Urban Art Project Thinks Out Of The Box

Norman Yeung

As a teenager, Norman Yeung could be found in some of the seedier parts of Toronto, engaging in what the law defines as crime.

He worked in back alleys, under bridges, tunnels, wherever he could remain unseen and undisturbed.

Yeung, a graffiti artist known as Stage, was dedicated to his craft, despite its illegality. Part of the reason he did it was for the rush.

“When I was younger the thrill factor was always a motivating factor, and the respect you get from doing dangerous spots,” Yeung said. “I’ve slowed down a lot on the illegal stuff, but I do miss the rush.”

Today, Yeung works on legal, commissioned murals for a different reason – to show the public that graffiti is a legitimate art form.

“One of the benefits of working on a commissioned piece is the engagement between the graffiti writer and the public,” Yeung said. “The public is often unaware or ignorant about graffiti painting, so this gives us a chance to explain that we’re not vandals, we’re not gangsters, we’re artists who prefer using spray paint and public space.”

At 31, Yeung has been doing graffiti for 17 years. One of the most widely spread commissioned projects he has worked on is the Bell Urban Art Project, also known as the Bellbox Project.

Before

Yeung painted one of the first Bellbox murals, near College and Markham streets, outside the downtown nightclub Andy Poolhall. The pilot project was launched by the city of Toronto, Bell Canada and urban art organization Style In Progress in 2005.

After

It was originally conceived as a way to deter tagging (a quick spray-painted signature) on Bell phone utility boxes, but it also gave graffiti artists a legal outlet for their work.

Councillor Joe Pantalone (Trinity-Spadina), Toronto’s deputy mayor, said the idea started when he got a call from a constituent living on Halton Street, near Dundas Street West, complaining about obscene words written on a phone box near his home.

Pantalone said he knew that if he simply repainted it, the vandalism would continue. So he thought of a different approach. He contacted Style In Progress, and together they formulated a plan to get well-known graffiti artists to paint murals on the phone boxes to discourage tagging.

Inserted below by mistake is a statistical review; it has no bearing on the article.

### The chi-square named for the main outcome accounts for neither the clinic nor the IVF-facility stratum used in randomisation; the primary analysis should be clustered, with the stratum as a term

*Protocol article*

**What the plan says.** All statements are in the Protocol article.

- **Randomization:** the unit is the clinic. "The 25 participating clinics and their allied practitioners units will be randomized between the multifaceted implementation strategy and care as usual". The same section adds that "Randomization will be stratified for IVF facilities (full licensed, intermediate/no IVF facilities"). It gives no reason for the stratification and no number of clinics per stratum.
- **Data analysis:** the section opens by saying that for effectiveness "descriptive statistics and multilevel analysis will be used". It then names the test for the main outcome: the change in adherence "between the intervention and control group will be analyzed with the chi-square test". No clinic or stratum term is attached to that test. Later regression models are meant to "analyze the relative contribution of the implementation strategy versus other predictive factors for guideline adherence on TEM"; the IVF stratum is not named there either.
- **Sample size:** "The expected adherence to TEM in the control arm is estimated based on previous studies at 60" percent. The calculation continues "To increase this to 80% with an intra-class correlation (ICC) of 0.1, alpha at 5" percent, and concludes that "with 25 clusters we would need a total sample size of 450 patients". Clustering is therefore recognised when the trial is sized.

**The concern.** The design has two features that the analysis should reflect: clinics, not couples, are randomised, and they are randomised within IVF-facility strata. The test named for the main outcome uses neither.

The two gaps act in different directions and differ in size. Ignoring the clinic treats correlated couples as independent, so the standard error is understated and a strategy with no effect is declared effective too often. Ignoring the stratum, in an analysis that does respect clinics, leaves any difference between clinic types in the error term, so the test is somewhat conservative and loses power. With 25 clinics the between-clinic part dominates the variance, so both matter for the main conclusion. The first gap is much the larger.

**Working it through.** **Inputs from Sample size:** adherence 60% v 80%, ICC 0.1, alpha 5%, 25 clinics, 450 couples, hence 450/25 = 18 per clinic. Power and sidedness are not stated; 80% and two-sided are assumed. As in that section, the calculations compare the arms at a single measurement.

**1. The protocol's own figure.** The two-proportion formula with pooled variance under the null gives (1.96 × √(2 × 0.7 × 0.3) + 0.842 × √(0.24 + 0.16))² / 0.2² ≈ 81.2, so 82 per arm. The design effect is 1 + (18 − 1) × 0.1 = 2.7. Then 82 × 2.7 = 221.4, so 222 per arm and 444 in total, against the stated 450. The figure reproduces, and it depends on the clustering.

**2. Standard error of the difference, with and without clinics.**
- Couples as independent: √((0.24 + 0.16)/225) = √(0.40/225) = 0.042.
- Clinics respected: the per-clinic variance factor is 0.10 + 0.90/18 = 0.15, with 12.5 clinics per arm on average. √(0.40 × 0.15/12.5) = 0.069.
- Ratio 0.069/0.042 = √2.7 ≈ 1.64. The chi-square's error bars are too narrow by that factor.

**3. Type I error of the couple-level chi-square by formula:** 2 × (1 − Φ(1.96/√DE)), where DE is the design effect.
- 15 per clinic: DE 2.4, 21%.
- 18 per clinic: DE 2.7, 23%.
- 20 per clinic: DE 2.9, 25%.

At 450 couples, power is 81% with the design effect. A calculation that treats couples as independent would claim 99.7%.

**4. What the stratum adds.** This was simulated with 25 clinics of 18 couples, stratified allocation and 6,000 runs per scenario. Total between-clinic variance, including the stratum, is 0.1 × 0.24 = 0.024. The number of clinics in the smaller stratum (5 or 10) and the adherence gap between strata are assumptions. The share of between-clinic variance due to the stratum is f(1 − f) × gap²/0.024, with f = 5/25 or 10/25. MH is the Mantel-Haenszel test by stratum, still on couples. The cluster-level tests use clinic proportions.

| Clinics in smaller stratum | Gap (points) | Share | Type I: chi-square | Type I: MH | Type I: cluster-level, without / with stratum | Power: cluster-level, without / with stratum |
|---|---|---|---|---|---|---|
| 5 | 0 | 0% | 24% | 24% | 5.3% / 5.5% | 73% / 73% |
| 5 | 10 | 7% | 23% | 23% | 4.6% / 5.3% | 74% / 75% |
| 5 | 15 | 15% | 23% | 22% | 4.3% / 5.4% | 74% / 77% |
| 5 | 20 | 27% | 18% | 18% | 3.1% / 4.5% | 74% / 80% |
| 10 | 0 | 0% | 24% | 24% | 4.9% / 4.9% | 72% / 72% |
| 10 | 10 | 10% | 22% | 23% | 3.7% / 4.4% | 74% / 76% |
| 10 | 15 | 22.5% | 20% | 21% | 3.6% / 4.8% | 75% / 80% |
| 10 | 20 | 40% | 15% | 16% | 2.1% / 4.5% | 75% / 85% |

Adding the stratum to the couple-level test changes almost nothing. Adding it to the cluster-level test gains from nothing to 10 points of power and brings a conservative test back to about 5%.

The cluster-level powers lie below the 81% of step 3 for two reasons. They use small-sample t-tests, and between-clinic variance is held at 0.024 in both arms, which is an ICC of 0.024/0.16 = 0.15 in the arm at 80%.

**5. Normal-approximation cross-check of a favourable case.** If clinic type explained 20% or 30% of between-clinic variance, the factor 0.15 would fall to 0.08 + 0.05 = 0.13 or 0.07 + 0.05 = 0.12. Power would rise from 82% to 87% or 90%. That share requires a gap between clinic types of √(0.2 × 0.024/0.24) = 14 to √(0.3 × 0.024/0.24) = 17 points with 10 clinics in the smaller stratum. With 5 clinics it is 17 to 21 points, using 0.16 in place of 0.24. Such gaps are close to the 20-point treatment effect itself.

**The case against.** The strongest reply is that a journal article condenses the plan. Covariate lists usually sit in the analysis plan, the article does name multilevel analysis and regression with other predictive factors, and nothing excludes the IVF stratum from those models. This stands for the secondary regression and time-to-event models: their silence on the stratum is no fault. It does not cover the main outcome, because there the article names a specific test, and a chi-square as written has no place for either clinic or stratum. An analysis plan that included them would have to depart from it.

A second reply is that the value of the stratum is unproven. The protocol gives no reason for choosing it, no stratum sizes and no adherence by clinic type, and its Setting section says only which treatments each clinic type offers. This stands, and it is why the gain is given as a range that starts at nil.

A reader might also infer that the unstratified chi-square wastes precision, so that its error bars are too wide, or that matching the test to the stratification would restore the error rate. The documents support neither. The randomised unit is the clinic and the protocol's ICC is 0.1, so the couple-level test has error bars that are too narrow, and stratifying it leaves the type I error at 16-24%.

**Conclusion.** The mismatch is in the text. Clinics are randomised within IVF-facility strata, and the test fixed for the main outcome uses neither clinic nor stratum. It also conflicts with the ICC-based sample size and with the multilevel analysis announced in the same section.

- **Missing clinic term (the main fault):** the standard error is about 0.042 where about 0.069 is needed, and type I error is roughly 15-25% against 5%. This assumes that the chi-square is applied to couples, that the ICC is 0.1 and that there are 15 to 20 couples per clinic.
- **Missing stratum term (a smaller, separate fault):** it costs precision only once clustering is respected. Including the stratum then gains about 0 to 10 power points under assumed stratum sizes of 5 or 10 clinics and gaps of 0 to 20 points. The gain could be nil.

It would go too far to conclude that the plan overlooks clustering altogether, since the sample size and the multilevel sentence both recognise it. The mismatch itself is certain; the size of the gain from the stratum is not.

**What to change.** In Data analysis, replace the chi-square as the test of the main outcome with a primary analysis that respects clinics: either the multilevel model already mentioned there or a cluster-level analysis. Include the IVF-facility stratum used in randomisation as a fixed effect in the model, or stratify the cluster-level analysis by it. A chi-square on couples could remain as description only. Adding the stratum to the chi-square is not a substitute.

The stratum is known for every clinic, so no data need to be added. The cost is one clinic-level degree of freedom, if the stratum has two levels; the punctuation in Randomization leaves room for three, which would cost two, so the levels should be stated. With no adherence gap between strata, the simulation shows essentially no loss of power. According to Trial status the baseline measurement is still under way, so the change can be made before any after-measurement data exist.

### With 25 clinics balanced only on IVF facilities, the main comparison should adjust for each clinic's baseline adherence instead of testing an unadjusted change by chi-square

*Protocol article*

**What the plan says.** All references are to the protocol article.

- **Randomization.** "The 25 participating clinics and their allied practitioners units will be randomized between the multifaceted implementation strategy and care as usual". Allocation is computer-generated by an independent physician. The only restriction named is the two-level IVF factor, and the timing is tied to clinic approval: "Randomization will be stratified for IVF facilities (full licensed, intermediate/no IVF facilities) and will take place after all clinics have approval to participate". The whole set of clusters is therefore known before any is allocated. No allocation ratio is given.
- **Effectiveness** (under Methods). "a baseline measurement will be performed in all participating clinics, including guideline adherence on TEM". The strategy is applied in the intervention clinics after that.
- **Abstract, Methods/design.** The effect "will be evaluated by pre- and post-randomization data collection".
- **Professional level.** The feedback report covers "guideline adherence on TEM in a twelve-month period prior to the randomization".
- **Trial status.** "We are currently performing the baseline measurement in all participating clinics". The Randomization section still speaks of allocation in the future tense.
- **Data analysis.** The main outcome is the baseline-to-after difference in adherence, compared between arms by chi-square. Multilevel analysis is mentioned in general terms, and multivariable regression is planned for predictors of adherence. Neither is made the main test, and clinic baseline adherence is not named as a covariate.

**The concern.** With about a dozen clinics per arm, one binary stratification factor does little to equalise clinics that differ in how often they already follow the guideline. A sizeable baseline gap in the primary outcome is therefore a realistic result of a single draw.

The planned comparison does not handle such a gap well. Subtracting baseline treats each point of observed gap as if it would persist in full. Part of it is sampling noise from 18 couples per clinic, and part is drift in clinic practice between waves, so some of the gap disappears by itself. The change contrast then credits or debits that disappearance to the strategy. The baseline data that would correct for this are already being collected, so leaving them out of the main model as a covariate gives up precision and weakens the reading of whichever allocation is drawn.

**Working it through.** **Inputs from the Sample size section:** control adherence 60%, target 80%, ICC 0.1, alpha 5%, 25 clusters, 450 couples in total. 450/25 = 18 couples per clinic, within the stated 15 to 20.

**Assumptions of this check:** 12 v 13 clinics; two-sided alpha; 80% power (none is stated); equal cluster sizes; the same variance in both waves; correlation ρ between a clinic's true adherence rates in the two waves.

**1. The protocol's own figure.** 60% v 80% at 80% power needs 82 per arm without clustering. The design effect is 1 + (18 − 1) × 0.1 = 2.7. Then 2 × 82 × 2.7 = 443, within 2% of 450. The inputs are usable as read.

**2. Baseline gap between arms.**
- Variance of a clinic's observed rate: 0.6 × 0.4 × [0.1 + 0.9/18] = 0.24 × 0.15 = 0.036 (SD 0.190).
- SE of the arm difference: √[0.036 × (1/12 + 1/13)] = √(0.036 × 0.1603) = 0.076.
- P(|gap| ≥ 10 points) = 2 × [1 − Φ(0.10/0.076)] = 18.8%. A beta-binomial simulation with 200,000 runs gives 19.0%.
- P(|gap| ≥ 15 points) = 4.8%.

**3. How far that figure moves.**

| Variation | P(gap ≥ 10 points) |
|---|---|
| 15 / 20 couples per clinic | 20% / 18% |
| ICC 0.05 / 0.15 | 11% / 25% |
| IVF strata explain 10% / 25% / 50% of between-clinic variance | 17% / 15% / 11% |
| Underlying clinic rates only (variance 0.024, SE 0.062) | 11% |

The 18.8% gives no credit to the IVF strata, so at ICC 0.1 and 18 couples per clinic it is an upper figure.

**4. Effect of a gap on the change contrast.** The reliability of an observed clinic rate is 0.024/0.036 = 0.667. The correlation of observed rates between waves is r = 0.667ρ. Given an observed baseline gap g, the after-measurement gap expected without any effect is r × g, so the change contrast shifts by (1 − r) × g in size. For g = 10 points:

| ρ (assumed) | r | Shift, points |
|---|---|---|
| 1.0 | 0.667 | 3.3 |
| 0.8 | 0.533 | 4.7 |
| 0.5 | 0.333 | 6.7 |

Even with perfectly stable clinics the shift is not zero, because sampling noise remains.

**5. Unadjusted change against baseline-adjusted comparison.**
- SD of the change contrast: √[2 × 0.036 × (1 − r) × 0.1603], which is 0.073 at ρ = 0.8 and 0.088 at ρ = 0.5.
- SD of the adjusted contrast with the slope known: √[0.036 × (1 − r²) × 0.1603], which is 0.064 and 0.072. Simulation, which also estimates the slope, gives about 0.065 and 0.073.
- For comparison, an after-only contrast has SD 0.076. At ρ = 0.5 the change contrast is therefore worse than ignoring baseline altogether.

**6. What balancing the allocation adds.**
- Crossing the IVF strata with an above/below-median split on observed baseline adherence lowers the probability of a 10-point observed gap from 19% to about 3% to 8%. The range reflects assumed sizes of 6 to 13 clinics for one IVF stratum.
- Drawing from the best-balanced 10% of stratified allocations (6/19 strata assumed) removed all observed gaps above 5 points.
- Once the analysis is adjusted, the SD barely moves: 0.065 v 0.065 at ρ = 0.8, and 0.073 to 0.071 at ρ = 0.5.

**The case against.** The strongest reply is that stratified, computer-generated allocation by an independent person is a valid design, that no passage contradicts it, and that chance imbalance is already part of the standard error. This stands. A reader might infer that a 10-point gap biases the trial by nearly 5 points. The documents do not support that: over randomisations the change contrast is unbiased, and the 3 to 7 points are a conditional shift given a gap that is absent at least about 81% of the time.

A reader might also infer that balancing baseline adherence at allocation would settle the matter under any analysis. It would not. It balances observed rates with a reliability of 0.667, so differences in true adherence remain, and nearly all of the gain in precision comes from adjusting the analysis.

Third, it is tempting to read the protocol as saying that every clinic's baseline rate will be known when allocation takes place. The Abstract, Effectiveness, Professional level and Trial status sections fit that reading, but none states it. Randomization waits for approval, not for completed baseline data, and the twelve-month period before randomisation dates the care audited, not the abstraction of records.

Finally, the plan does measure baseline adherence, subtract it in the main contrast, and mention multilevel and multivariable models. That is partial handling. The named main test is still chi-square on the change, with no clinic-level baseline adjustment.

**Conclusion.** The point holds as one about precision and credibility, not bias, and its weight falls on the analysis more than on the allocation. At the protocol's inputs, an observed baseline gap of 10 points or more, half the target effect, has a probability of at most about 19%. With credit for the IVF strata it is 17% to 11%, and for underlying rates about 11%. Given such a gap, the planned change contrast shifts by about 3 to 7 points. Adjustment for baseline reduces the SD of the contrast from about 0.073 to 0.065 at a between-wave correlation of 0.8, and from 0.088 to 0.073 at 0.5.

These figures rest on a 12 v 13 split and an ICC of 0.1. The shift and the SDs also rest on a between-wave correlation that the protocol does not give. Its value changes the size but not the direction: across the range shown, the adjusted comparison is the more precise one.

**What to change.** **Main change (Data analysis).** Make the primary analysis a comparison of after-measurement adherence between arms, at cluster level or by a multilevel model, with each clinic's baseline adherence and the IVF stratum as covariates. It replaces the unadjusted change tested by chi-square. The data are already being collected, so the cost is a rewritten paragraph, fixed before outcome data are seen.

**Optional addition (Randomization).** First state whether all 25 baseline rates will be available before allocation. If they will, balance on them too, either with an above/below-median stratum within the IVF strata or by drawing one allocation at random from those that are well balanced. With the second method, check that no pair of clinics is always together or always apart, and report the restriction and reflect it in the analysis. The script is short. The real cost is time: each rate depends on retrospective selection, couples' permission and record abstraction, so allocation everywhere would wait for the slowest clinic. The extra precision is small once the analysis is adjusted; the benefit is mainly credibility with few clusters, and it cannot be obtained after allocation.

They contacted Bell Canada, who in addition to granting permission gave a $20,000 grant to help pay the artists and cover material costs.

Illustration courtesy of Style In Progress

While the project started with a humble two phone boxes, it soon spread across the city. In March 2006, Bell agreed to let 40 more boxes get painted, in the Queen Street and Jane and Finch areas. According to Style In Progress, around 53 boxes city-wide were painted in total.

Pantalone, the one who spearheaded the project, has deemed it a success.

“We achieved the goal of fixing the problem of inappropriate words and symbols in a public space,” he said. “At the same time, we’ve provided a space for artists to show off their art.”

He said he thinks that the city of Toronto doesn’t support enough of these initiatives, both on a municipal and community level.

“If the concept spreads and everybody who has a garage door or wall started utilizing the idea, we’d be so much better off,” Pantalone said. “It would beautify the city and give employment and practice to future artists.”

And while the project was granted a Clean and Beautiful City award by the City of Toronto in 2005, not all see it as a complete success.

Photo by Sameer Vasta.

Janna Van Hoof is co-founder and event co-ordinator for Style In Progress. She played a major role in organizing the project, and said she is disappointed that today many of the former murals have been painted brown by Bell Canada due to degradation and an unwillingness from Bell to continue the project.

“The long-term reaction from Bell wasn’t so great,” Van Hoof said. “I would have said it was more effective if Bell hadn’t painted three quarters of them back brown again.”

Van Hoof said she got a number of calls from members of the community asking why the murals had been painted over.

“People wanted the project to take off more. They wanted Bell to put more money into it,” she said. “It kind of stirred up so much of a community response and such a love for the project that I think it was too much for Bell to handle.”

She came to this conclusion after not getting a clear answer from Bell as to why the project was discontinued.

Photo by Sameer Vasta.

And although only one fourth of the original murals are in good condition, artists like Yeung still feel the project was effective. He no longer does much illegal work, preferring to work on commissioned pieces that get the public engaged in urban art.

Today, Yeung’s picturesque mural of Little Italy at College and Markham is plastered in posters and barely visible. Despite this, he said the project was still essential in spreading an important message to the public.

“Just because an artist uses aerosol paint on a wall, doesn’t mean it’s graffiti,” He said. “(Spray paint) is sold in art stores. There are many companies who make spray paints specifically for murals or graffiti. It’s a legitimate medium, and I think just now people are starting to open their minds to it.”

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